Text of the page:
Chinese President Hu Jintao's "historic" India visit that opened new vistas of cooperation, including possibly in the field of civilian nuclear energy, between the two Asian giants, did not get much notice initially, at least in official Washington.
A state department official would not comment on the outcome of the first visit by a Chinese president to India in 10 years.
"These are two free states and there is nothing unusual about countries having bilateral relations," he said.
A former US ambassador to India, Robert D Blackwill, too declined comment with his office saying his "very busy schedule does not leave any room for him to assist you with the information requested."
Despite the caution, there is no indication that Washington is unduly concerned about New Delhi warming up to Beijing upsetting what some think tanks here look at as the sole superpower's strategy to shore up India as a bulwark against China.
Like New Delhi, Washington is apparently more concerned that Hu might offer Pakistan where he is headed directly after his visit to India, the kind of nuclear deal President George W Bush denied it on the ground that the two South Asian neighbours had "different needs and different histories".
In fact, before Bush left for Hanoi to attend the Asia-Pacific Economic Cooperation (APEC) summit, a state department spokesman indicated that he might well raise the question of some Chinese entities proliferating nuclear material to Pakistan with Hu there.
But the India-China agreement to promote cooperation in the field of civilian nuclear energy should be good news in Washington too as its own landmark accord with New Delhi for the sale of nuclear fuel and technology requires a nod from the Nuclear Suppliers Group that includes China.
There is also a growing realisation in Washington "that in Asia, economics is where the game is - with China, and of course with India and others," as James Lilley, who served as American ambassador to China and South Korea and is close to Bush's father, put it in a newspaper comment on his recent visit to East Asia.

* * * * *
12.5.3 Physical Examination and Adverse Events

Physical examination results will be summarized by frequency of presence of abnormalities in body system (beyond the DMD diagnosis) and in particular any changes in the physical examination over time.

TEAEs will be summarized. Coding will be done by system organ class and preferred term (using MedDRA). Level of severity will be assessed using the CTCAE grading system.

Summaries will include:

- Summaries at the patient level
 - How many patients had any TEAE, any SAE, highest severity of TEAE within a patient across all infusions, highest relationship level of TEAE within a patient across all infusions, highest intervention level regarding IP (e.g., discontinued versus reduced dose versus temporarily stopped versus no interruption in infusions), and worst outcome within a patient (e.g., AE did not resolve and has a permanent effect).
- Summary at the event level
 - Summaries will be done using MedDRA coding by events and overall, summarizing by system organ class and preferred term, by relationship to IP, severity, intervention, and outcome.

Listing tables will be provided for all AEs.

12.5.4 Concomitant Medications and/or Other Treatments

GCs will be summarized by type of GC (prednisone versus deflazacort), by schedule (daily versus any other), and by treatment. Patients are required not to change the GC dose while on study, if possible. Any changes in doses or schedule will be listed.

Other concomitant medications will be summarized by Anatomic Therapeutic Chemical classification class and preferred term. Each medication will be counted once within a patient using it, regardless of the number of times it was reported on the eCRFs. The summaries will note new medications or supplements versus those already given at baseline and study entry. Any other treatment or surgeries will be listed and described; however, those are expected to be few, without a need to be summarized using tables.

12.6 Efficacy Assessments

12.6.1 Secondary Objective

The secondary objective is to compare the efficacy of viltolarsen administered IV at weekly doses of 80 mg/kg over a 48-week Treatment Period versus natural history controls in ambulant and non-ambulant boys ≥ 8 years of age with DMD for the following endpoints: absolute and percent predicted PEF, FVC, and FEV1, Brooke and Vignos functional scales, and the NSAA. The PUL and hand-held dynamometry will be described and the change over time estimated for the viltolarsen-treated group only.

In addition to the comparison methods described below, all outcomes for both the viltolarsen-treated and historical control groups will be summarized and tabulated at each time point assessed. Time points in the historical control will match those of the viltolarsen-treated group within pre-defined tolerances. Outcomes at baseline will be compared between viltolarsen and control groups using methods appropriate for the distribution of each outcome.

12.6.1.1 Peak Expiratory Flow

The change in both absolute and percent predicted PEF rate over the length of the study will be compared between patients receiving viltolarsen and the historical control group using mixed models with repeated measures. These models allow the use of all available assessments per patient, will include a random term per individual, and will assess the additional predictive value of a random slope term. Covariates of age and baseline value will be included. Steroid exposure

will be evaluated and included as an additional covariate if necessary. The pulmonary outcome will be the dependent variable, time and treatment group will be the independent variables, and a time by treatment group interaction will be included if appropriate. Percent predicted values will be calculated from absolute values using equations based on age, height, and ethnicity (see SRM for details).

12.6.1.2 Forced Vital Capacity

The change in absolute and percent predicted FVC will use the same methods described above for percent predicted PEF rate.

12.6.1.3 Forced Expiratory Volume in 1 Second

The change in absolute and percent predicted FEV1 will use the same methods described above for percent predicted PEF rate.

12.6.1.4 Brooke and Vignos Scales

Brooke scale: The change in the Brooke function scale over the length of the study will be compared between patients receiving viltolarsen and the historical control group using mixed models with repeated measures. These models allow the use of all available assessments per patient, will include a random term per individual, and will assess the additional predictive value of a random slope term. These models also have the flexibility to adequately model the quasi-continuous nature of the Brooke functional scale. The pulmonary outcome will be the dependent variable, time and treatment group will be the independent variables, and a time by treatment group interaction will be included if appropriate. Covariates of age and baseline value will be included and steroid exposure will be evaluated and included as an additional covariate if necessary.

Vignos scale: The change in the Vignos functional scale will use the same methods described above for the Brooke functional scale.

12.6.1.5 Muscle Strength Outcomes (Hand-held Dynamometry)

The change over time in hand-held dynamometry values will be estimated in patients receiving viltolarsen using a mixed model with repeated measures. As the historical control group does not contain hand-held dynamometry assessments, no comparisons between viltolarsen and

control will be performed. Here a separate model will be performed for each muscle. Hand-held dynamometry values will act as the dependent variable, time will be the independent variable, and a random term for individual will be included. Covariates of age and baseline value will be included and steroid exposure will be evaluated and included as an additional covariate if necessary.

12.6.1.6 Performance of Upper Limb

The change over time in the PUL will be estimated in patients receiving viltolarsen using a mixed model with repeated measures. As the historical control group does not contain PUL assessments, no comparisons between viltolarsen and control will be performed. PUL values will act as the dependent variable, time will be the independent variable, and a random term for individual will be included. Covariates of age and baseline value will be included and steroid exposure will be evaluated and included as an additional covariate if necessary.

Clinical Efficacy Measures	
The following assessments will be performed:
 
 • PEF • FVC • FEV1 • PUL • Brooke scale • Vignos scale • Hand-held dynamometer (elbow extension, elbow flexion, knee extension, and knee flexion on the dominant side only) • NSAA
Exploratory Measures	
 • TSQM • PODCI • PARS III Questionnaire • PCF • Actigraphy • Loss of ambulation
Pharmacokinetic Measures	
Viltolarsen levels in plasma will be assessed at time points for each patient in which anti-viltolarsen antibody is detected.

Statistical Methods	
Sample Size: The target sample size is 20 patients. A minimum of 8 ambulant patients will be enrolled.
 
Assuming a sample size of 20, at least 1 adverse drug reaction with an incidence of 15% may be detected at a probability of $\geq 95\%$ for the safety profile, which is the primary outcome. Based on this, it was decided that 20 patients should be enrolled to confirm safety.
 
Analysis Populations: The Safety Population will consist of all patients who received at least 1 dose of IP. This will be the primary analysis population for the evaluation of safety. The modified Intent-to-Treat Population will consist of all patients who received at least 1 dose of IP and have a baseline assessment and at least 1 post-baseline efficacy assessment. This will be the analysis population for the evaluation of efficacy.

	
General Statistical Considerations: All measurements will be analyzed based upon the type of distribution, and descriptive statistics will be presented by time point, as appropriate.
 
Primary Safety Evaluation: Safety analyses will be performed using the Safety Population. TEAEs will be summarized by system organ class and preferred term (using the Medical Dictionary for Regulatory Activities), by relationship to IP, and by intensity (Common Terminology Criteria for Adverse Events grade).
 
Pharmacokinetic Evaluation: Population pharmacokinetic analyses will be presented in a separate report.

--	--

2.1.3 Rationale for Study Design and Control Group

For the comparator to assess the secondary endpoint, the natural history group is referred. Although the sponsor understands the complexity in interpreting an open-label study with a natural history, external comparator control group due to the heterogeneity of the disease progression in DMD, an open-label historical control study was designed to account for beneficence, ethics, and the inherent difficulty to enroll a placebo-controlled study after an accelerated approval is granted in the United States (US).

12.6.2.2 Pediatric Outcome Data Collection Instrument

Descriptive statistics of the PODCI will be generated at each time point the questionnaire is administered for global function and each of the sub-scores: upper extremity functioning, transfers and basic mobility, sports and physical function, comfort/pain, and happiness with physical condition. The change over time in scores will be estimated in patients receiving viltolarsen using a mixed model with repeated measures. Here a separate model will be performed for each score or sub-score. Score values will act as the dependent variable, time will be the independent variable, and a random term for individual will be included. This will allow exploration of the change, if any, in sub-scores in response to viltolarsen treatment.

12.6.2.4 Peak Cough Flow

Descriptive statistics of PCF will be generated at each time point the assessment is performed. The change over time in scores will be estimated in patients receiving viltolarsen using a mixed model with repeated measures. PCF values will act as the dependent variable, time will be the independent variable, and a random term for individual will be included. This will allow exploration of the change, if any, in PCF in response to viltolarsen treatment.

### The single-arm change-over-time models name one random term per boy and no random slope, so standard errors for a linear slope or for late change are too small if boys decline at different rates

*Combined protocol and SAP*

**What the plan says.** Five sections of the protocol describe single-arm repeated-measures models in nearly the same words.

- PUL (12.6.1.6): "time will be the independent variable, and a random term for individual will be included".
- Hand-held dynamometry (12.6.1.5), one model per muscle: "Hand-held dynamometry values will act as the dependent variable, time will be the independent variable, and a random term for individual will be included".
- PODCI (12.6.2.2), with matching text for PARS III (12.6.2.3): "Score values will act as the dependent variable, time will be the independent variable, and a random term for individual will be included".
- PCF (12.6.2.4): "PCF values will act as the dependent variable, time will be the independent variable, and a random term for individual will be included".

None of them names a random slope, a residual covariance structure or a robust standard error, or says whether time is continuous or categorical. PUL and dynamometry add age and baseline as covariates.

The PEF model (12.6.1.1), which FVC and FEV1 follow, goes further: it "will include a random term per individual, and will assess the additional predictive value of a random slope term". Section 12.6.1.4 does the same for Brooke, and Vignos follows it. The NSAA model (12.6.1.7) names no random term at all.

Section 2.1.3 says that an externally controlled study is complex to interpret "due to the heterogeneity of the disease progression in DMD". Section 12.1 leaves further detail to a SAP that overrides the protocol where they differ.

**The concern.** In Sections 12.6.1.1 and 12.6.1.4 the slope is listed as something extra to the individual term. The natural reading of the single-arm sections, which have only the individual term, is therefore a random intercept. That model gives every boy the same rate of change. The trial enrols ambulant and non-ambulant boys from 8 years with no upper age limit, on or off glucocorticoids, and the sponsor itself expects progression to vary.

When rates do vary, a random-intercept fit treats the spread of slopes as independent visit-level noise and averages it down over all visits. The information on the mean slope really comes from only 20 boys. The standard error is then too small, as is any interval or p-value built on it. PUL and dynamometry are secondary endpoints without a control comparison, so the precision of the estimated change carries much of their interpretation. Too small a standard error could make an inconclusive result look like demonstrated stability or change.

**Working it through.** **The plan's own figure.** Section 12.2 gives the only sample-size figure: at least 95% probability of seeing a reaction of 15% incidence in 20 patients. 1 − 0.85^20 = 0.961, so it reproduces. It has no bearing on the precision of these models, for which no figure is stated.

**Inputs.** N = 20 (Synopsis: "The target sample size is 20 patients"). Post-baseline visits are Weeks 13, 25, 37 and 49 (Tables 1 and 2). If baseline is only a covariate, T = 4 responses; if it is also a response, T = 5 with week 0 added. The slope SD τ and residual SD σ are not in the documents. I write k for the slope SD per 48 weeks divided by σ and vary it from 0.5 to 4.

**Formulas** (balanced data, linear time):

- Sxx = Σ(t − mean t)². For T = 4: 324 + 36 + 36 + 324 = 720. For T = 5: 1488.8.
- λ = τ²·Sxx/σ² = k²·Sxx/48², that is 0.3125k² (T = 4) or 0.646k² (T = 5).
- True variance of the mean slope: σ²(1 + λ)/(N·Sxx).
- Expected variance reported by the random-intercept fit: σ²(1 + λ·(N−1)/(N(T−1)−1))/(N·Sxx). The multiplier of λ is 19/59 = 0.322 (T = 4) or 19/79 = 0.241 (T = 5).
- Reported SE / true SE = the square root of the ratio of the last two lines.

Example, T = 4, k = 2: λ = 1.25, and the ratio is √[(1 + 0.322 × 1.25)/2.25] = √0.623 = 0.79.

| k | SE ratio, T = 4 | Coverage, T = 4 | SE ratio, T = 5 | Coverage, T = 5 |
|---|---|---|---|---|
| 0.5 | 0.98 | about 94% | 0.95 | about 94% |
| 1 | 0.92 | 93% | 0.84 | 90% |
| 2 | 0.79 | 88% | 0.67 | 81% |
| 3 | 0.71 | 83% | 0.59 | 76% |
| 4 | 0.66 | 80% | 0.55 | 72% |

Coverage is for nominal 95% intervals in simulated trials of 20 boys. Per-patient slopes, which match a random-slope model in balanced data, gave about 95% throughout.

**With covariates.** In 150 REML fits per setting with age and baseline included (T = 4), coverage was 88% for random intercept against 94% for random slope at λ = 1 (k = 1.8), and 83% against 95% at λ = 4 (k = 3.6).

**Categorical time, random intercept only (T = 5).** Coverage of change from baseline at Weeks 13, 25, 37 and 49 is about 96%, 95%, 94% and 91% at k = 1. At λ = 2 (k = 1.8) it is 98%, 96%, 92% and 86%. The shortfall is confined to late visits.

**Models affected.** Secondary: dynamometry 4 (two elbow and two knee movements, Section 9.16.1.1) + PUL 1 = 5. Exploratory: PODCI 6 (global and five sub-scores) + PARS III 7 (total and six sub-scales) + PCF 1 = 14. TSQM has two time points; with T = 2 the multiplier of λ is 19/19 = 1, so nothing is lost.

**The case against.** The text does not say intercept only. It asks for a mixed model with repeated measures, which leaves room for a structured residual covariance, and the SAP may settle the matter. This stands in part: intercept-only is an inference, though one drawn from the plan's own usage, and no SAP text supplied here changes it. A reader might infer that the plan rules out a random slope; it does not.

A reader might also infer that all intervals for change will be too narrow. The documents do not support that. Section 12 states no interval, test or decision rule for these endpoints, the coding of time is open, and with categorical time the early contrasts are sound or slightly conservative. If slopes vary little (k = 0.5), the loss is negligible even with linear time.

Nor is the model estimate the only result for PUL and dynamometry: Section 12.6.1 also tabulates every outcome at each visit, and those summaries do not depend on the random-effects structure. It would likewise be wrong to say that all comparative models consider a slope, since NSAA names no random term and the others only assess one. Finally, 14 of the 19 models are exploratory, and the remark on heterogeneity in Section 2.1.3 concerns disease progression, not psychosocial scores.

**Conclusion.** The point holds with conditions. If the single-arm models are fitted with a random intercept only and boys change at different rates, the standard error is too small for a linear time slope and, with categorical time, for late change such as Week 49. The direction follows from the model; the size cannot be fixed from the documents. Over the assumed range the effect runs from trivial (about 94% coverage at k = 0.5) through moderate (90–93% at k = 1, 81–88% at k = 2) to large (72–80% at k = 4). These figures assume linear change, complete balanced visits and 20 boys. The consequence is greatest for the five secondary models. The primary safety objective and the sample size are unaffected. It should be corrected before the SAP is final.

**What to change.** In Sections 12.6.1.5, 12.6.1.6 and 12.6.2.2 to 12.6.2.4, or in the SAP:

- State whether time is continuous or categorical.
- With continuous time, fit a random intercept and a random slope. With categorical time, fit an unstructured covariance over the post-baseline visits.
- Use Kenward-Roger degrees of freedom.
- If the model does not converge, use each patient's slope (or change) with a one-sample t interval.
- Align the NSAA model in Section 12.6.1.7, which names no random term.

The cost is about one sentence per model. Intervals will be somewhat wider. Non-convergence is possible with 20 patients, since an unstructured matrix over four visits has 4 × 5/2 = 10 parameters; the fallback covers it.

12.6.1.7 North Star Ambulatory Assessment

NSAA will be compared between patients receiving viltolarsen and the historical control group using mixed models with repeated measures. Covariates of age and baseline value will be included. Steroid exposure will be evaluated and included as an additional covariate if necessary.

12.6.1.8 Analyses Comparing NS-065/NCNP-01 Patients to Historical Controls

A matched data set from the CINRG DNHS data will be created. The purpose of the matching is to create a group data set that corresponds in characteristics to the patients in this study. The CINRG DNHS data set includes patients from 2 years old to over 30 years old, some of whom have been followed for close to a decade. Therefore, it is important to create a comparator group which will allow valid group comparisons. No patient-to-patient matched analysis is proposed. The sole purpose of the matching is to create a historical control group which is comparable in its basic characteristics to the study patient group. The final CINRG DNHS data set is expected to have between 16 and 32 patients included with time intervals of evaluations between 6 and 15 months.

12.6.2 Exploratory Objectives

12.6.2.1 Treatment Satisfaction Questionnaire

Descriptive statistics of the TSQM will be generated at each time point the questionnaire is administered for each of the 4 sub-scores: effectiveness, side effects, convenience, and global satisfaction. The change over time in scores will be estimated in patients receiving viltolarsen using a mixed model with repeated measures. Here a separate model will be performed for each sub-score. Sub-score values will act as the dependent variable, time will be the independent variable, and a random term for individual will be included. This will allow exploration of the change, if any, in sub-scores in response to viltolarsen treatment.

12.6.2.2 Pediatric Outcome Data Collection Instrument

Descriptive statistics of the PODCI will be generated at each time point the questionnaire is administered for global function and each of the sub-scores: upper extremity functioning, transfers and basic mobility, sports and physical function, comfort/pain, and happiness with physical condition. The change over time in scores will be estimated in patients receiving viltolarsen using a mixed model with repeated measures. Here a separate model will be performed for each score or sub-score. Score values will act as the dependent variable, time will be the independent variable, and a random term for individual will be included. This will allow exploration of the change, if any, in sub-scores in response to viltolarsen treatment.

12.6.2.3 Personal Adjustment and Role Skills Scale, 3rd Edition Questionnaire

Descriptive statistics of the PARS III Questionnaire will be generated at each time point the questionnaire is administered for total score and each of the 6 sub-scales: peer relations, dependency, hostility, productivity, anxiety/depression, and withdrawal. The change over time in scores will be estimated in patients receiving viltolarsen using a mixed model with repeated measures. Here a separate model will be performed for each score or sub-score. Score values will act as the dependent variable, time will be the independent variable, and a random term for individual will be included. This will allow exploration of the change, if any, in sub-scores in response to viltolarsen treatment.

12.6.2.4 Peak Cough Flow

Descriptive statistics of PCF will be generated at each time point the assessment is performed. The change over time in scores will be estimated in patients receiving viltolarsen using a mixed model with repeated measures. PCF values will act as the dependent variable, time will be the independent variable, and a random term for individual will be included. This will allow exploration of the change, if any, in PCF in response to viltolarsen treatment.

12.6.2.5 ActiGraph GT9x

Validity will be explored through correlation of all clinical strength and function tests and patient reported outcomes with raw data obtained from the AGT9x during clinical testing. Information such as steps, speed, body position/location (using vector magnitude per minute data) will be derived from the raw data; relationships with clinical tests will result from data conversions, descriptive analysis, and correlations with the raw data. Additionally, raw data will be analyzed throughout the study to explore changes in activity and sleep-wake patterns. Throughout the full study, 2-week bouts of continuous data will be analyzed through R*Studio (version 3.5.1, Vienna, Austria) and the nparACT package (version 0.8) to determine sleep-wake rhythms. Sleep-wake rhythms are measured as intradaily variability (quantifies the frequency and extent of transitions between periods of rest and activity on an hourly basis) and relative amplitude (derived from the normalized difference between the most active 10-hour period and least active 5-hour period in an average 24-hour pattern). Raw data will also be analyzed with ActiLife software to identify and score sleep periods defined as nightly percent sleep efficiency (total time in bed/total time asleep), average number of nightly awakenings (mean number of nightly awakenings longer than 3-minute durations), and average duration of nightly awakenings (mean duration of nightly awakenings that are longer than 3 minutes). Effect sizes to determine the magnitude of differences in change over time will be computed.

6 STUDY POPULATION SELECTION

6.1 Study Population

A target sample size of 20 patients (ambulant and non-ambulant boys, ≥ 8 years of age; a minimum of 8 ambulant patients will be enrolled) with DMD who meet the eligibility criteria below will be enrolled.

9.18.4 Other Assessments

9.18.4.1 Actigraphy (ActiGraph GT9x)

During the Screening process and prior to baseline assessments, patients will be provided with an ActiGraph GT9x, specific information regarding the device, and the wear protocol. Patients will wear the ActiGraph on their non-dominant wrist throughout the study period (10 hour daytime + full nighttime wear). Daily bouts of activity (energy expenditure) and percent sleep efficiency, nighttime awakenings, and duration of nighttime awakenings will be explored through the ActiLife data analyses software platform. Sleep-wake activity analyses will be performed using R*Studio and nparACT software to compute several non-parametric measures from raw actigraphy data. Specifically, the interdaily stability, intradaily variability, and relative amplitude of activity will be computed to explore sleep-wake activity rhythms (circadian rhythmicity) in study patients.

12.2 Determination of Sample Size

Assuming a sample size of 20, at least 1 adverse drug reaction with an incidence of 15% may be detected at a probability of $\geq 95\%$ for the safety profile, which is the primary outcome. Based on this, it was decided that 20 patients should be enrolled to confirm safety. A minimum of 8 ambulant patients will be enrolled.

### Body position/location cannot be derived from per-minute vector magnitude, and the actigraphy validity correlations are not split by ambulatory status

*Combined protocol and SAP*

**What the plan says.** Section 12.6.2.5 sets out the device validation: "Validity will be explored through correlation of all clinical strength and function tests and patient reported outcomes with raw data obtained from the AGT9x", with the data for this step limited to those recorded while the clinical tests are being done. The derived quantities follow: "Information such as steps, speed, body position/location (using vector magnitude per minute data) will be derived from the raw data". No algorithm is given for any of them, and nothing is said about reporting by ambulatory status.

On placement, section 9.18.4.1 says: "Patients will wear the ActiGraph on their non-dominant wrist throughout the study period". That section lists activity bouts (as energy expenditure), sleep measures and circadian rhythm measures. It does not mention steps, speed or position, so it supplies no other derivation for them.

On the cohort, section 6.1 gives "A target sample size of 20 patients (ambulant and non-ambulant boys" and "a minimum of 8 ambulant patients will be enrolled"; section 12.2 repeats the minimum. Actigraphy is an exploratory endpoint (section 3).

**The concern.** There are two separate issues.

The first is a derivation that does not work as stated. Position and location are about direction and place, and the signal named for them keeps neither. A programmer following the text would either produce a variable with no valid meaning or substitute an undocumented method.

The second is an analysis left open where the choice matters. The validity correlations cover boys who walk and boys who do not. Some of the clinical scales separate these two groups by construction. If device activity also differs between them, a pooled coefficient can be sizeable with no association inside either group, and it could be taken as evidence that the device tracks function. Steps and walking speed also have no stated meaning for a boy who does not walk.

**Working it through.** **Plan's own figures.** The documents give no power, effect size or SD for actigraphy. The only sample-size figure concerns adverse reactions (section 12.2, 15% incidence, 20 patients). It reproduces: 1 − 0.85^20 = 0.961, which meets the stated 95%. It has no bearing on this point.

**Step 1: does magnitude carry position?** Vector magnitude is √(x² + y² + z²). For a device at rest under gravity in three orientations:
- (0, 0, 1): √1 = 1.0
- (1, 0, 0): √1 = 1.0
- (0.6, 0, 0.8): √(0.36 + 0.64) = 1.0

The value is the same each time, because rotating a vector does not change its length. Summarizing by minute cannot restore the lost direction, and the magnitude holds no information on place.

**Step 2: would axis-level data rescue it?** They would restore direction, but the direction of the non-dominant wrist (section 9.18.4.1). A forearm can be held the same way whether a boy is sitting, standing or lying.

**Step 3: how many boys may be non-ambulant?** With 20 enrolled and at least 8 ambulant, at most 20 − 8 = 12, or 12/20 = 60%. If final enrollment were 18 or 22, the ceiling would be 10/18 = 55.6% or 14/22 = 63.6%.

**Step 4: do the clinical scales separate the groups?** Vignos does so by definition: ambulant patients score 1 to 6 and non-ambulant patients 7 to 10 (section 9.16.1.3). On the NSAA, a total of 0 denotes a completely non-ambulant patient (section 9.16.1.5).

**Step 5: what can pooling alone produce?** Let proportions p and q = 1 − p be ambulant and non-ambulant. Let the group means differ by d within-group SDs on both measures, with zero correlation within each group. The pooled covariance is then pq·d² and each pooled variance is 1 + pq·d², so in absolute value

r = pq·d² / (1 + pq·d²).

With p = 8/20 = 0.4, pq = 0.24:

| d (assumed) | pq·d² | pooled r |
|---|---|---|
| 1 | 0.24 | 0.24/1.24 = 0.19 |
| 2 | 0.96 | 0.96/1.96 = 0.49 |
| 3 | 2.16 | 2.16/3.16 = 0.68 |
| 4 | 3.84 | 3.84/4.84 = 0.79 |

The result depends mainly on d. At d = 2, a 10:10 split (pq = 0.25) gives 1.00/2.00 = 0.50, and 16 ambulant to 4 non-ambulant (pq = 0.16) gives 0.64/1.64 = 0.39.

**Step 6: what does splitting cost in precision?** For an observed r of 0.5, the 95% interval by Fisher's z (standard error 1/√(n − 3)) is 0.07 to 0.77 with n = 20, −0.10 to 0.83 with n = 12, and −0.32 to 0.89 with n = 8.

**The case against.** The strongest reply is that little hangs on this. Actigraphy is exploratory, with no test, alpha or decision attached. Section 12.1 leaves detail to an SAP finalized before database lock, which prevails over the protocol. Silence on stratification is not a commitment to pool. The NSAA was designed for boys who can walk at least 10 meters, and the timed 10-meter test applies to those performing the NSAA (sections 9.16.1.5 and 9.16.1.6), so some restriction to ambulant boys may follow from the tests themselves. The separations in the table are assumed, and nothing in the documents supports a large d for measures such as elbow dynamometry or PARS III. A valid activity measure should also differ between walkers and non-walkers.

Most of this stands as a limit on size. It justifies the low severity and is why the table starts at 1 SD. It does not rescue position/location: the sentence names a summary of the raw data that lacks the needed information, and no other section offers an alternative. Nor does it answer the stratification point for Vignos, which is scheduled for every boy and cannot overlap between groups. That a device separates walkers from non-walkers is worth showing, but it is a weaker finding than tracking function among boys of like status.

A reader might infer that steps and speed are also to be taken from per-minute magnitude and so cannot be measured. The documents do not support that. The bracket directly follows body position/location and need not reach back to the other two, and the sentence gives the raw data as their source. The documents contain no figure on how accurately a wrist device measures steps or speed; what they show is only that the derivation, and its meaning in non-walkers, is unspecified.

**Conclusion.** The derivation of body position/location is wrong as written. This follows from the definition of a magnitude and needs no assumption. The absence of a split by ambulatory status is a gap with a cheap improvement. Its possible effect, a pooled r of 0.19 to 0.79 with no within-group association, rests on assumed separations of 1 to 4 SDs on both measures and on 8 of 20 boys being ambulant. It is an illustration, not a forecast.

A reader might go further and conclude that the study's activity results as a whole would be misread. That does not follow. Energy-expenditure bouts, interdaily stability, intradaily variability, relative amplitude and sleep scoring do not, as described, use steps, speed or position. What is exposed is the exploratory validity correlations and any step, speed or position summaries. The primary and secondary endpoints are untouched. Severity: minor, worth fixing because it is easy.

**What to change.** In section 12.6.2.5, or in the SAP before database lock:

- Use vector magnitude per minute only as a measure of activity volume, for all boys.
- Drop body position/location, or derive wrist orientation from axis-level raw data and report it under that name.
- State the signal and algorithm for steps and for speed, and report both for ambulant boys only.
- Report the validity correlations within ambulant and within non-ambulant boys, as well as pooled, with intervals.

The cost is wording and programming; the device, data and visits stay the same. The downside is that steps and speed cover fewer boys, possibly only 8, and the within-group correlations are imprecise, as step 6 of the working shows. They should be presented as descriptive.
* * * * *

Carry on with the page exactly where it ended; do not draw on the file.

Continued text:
Clyde V Prestowitz, president of the Economic Strategy Institute in Washington, also did not expect a real partnership to come out of the Hu visit to India, but perhaps "less hostility, suspicion and confrontation."
"India, China and the rest of Asia will eventually wrest dominance of world trade away from the West, though not tomorrow," said Prestowitz, a trade adviser to the Reagan administration in another media comment.
Meanwhile, in an Op-Ed piece in the New York Times, author Pankaj Mishra said, "Upholding business interests above all in its foreign policy, as in its domestic policy, China at least appears to be internally consistent.
"The gap between image and reality is greater in the case of India, which claims to be the world's largest democracy, with an educated middle class and a free news media."
"Pundits in India deplore, often gleefully, American excesses in Guantánamo Bay and Abu Ghraib, and the inadequacies of the American news media in the run-up to the war in Iraq.
"But the Indian news media has yet to carry a single detailed report on the torture and extrajudicial killing of hundreds of civilians in Kashmir over the last decade," he said.
"However tainted in practice, the idea of virtue cannot be discarded in policymaking. By treating it with contempt, the ruling elites of India and China may soon make the world nostalgic for the days when America claimed, deeply hypocritically, its moral leadership," Mishra said.
In a more positive comment on China in general, columnist Thomas L Friedman suggested in the Times, "Let America and China make a Great Green Leap Forward together - and change the world."
In an earlier piece, he had suggested how US manages economic opportunities and challenges posed by China's rising power will shape US politics through 2008.
The big question is whether Bush and Democratic Congress will use China as a sputnik or a scapegoat, he asked.